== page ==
Efpeglenatide, an investigational nonhuman exendin-based GLP-1 receptor agonist, may reduce the risk for cardiovascular and renal outcomes in patients with high-risk type 2 diabetes compared with placebo, according to new study findings published in the New England Journal of Medicine.

In the AMPLITUDE-O trial (NCT03496298), investigators randomly assigned 4076 patients with type 2 diabetes to receive weekly subcutaneous injections of efpeglenatide at a dose of 4 or 6 mg or placebo. The patients had a mean age 64.5 years and 86.7% were White. Most (89.6%) had a history of cardiovascular disease, 31.6% had an estimated glomerular filtration rate (eGFR) less than 60 mL/min/1.73 m2, and 21.8% had both cardiovascular disease and a low eGFR.

The primary outcome was the first major adverse cardiovascular event (MACE), including nonfatal myocardial infarction or stroke, or death from cardiovascular or undetermined causes. During a median follow-up of 1.81 years, the composite MACE occurred in 7.0% of patients assigned to receive efpeglenatide (3.9 events per 100 person-years) and 9.2% of patients assigned to receive placebo (5.3 events per 100 person-years). Efpeglenatide treatment proved superior to placebo, significantly reducing the risk for composite MACE by 27%, Hertzel C. Gerstein, MD, from Hamilton Health Sciences in Canada, and colleagues reported.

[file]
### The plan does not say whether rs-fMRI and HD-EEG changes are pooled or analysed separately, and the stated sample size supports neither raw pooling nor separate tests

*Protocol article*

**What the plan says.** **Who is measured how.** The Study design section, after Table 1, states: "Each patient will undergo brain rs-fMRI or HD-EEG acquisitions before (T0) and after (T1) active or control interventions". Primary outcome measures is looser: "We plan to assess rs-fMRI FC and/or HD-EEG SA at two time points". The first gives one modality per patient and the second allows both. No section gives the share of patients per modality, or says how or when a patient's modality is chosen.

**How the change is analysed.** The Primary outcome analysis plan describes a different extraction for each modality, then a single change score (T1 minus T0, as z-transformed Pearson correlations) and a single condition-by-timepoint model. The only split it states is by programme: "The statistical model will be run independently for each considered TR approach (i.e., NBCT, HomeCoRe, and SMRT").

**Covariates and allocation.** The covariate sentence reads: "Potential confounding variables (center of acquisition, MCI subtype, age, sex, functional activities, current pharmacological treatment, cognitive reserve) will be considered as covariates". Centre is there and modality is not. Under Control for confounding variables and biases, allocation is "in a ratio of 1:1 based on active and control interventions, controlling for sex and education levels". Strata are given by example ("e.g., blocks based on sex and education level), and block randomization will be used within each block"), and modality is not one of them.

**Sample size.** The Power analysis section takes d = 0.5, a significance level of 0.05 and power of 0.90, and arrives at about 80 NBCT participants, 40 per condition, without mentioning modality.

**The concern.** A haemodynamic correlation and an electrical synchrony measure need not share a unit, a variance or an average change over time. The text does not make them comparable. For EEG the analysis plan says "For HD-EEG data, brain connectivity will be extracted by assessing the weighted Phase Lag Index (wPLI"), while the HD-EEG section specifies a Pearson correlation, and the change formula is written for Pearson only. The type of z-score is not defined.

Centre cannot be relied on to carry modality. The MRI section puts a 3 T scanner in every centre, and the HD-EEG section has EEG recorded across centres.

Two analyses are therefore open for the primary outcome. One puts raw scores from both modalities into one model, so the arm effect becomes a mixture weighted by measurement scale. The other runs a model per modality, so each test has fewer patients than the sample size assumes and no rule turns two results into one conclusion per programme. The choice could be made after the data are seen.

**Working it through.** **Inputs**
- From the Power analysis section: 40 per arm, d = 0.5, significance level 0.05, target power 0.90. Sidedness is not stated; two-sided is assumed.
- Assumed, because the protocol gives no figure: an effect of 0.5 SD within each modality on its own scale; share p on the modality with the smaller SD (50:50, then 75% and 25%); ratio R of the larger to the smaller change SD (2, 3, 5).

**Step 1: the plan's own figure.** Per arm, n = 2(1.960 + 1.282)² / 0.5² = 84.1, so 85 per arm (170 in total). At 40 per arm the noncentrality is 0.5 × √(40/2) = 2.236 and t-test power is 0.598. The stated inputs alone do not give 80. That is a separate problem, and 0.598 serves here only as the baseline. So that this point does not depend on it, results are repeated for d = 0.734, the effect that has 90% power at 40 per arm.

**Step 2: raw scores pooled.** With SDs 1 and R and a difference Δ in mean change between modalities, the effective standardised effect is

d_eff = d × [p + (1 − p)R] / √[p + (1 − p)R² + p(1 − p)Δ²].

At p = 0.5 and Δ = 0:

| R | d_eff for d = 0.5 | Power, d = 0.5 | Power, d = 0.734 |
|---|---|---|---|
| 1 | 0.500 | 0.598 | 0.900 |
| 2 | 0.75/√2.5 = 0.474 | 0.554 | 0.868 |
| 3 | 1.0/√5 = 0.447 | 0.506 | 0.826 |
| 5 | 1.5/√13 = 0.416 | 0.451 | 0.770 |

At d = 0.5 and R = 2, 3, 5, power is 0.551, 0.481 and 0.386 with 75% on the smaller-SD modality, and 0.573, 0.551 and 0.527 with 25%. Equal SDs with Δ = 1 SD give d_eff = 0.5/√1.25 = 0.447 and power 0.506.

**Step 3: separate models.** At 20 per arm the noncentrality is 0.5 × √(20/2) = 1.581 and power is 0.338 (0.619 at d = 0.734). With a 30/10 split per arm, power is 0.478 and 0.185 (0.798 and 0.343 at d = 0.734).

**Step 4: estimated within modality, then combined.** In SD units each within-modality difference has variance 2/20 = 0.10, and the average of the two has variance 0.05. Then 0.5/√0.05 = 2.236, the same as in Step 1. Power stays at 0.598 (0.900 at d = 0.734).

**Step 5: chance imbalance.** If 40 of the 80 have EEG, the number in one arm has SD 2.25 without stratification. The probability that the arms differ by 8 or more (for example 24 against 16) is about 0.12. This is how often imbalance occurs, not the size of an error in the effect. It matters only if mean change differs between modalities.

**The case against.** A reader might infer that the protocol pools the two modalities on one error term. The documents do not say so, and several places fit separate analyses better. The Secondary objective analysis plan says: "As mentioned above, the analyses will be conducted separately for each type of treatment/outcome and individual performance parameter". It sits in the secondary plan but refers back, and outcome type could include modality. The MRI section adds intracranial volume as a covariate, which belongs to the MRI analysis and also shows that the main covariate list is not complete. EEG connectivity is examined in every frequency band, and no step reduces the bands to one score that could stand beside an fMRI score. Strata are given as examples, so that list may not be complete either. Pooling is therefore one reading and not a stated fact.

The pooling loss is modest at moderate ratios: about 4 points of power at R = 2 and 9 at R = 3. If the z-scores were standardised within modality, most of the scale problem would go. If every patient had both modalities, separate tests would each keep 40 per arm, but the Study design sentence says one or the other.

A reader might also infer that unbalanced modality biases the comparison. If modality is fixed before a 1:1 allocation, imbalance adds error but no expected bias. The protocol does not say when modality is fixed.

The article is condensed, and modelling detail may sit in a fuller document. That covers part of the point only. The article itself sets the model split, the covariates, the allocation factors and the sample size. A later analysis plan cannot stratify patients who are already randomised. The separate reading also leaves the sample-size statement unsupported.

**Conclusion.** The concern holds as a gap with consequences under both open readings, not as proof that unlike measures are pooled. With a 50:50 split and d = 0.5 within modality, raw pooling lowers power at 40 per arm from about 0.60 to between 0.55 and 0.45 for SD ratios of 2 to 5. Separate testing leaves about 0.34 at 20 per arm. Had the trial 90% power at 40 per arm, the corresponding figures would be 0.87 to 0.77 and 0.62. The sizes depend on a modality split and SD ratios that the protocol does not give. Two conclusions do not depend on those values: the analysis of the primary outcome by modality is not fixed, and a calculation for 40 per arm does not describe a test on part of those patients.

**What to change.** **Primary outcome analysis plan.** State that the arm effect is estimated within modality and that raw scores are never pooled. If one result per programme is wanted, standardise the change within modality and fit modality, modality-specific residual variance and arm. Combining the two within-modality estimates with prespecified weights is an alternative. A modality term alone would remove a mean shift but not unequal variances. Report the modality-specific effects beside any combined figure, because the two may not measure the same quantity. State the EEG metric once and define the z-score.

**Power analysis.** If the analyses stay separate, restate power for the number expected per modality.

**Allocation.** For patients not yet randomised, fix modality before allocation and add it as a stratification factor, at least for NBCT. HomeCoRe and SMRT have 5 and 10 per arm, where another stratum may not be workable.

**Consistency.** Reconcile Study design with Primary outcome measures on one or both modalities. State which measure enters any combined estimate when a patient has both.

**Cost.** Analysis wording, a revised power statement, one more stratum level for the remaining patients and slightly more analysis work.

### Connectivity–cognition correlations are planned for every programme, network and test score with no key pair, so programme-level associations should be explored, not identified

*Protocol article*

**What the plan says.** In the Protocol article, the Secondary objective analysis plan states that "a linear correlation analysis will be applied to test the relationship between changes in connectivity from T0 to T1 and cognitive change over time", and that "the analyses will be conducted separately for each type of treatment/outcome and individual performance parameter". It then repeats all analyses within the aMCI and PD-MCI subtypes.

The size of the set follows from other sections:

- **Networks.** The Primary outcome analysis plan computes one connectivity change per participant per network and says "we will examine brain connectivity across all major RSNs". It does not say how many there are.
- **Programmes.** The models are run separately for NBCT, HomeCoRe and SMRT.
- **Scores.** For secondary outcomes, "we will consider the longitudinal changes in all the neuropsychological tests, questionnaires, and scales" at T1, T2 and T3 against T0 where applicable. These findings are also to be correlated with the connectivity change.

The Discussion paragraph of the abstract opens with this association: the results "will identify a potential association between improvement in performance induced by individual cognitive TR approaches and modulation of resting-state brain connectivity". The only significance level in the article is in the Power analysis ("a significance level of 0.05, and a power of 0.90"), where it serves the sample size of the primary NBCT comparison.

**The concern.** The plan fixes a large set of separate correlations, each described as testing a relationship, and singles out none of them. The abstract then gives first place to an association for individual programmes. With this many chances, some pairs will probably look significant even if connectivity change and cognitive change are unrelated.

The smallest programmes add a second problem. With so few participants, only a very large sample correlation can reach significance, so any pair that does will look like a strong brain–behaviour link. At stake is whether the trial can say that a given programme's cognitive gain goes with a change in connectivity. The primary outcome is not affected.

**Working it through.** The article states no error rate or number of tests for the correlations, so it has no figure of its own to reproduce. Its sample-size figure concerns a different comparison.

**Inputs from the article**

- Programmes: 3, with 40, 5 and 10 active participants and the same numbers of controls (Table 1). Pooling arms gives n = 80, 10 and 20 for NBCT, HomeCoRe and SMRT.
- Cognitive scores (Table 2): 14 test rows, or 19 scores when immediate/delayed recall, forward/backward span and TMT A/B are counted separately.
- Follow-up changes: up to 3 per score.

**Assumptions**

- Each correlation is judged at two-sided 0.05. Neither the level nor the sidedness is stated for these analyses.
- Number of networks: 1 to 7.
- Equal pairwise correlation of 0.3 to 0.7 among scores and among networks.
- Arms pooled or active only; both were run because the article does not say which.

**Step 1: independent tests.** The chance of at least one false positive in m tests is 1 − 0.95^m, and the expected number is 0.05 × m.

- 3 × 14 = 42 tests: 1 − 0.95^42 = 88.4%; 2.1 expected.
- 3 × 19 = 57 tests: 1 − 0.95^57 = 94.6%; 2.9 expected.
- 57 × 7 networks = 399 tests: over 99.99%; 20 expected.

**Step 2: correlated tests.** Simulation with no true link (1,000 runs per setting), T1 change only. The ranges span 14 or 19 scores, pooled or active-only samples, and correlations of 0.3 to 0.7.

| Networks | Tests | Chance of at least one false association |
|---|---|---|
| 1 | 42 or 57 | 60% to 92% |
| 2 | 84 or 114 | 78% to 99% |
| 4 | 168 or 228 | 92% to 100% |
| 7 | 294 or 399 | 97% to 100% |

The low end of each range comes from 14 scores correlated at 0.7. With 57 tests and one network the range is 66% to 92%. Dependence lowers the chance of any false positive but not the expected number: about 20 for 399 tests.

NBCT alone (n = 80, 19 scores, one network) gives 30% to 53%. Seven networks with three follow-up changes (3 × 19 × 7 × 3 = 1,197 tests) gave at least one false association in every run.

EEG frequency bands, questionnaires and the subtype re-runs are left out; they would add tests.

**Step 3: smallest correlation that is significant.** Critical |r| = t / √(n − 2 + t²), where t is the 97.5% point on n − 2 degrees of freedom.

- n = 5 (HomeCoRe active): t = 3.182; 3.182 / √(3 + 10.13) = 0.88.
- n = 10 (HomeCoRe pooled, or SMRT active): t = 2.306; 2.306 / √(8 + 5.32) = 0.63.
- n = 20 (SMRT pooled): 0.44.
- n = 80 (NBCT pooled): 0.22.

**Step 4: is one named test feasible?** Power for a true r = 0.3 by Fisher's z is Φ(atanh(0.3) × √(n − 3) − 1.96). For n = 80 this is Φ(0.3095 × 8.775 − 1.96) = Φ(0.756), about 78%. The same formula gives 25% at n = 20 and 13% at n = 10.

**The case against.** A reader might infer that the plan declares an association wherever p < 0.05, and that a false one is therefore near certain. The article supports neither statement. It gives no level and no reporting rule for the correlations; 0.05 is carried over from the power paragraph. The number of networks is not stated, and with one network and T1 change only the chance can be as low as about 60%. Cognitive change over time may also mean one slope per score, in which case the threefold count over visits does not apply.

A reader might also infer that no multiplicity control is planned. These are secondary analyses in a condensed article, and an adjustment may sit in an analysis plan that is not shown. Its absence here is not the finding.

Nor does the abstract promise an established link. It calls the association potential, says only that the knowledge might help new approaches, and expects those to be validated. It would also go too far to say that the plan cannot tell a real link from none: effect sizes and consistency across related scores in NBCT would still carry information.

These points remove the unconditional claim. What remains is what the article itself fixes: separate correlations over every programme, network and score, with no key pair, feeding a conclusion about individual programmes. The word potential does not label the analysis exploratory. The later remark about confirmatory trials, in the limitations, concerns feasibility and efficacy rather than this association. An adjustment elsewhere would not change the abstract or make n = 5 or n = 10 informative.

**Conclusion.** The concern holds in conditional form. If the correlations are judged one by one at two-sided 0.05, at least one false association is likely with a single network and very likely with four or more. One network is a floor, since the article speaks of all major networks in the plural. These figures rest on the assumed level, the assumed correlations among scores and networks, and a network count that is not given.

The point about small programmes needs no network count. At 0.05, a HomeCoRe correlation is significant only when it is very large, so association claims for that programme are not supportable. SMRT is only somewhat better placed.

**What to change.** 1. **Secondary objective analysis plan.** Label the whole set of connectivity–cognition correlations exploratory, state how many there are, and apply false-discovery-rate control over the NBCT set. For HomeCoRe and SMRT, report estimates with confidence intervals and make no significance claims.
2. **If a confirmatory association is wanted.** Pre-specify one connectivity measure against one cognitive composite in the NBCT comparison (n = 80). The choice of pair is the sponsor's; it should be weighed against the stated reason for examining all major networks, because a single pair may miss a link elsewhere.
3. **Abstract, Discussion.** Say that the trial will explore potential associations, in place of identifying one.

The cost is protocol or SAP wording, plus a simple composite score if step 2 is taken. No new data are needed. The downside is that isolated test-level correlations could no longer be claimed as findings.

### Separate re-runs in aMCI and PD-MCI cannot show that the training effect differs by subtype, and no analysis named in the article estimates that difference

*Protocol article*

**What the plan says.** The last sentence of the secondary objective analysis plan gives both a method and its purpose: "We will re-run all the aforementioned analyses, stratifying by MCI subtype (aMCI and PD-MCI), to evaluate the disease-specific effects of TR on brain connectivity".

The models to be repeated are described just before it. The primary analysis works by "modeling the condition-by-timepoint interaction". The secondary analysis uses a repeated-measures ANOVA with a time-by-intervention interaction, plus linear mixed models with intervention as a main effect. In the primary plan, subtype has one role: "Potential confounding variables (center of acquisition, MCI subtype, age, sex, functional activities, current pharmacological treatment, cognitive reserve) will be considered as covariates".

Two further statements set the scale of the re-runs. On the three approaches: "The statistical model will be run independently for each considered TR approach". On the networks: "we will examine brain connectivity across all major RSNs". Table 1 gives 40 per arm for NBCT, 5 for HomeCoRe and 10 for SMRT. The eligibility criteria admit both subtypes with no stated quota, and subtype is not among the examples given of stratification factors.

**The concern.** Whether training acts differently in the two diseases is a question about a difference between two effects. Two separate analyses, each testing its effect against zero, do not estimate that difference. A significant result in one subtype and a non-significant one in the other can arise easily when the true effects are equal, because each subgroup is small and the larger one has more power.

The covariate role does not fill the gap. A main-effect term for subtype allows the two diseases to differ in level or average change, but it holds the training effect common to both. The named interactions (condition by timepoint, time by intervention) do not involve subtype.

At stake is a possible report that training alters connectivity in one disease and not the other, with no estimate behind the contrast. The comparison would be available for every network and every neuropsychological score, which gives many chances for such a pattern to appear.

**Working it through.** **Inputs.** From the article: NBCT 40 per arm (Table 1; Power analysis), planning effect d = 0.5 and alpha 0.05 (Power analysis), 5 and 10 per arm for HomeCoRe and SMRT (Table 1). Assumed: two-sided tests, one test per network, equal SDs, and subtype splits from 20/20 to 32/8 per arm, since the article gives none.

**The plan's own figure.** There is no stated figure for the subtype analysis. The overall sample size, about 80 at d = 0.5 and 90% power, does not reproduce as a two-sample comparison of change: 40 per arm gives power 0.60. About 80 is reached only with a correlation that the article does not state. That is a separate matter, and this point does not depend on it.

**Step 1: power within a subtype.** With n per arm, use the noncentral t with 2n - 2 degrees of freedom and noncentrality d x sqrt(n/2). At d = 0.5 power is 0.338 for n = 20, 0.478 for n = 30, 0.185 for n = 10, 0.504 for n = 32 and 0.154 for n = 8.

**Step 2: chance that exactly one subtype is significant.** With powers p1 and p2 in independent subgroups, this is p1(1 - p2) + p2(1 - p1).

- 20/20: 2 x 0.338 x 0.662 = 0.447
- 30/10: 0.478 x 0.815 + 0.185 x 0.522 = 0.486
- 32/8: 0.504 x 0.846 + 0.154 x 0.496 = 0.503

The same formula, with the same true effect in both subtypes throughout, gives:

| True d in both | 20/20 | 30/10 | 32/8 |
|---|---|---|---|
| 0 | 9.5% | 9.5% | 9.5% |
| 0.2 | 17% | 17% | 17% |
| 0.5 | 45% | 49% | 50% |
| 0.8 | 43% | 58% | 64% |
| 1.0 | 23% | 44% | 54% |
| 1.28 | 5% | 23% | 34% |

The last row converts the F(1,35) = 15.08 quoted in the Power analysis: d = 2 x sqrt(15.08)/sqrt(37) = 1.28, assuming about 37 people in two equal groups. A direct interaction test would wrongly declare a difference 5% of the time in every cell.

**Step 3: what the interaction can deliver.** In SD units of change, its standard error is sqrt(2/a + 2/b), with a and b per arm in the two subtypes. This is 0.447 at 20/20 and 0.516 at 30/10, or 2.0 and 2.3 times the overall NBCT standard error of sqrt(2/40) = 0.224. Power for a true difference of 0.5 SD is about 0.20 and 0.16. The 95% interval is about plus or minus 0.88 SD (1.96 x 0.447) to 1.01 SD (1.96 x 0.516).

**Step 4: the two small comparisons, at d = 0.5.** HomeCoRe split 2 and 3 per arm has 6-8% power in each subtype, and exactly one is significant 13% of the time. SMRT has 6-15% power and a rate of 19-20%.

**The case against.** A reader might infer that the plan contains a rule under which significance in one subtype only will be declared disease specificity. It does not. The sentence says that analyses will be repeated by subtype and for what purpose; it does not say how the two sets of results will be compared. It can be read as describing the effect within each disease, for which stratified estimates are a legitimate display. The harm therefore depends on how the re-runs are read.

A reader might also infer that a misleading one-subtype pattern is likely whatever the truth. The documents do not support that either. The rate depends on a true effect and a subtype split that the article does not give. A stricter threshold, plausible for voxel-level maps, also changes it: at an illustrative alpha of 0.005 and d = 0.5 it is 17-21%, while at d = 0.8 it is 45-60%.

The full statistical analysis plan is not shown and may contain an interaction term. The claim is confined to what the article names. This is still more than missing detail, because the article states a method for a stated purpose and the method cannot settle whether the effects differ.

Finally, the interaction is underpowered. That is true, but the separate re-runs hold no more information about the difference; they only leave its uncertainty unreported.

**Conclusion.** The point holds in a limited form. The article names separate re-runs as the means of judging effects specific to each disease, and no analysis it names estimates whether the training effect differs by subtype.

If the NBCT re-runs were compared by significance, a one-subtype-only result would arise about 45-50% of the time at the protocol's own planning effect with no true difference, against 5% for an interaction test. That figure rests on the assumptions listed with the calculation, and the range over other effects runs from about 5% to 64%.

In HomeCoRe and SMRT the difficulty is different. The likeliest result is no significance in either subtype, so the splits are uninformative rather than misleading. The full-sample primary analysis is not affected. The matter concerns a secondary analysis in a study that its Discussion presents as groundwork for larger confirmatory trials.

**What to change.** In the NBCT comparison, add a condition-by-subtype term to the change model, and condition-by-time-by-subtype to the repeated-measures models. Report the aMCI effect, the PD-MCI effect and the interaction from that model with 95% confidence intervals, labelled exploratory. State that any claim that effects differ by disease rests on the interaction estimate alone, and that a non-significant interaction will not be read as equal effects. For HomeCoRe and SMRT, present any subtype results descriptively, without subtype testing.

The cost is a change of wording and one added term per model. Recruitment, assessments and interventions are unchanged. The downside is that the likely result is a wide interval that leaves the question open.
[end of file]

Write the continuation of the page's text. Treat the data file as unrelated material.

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The secondary composite renal outcome of a decrease in kidney function or development of macroalbuminuria occurred in 13.0% of patients assigned to receive efpeglenatide and 18.4% assigned to receive placebo. Efpeglenatide treatment significantly reduced the risk for this composite renal endpoint by 32% compared with placebo, Dr Gerstein and his colleagues reported.

Investigators defined kidney function decline as a 40% or greater drop in eGFR, a sustained eGFR of less than 15 mL/min/1.73 m2,or need for renal-replacement therapy and defined macroalbuminuria as an increase in urinary albumin-to-creatinine ratio (UACR) of 30% or more from baseline to levels exceeding 300 mg/g.

Efpeglenatide was taken in addition to current therapy. Approximately 15% of the cohort was also taking a sodium glucose transporter 2 (SGLT2) inhibitor. According to the investigators, the cardiovascular and renal benefits associated with efpeglenatide treatment appeared to be independent of SGLT2 inhibitor use, metformin use, and baseline kidney function.

“A variety of possibilities may account for the protective effects of efpeglenatide on the heart and the kidneys,” Dr Gerstein’s team wrote. “The drug significantly reduced several risk factors for both cardiovascular and kidney disease, including glycated hemoglobin level, blood pressure, body-mass index, low-density lipoprotein cholesterol level, eGFR, and the albumin-to-creatinine ratio.”

The investigators pointed out that the GLP-1 receptor agonist was from an animal source, suggesting that the cardiovascular benefits of this class of agents are not restricted to GLP-1 receptor agonists that are similar to human GLP-1.

Diarrhea, constipation, nausea, vomiting, or bloating occurred in a significantly higher proportion of the efpeglenatide than placebo group (1.2% vs 0.4%). A significantly higher proportion of the efpeglenatide group discontinued treatment (5.4% vs 3.6%).

Disclosure: This research was supported by Sanofi. Please see the original reference for a full list of disclosures.

Reference

Gerstein HC, Sattar N, Rosenstock J, et al. Cardiovascular and renal outcomes with efpeglenatide in type 2 diabetes. N Engl J Med. Published online June 28, 2021. doi:10.1056/NEJMoa2108269

This article originally appeared on Renal and Urology News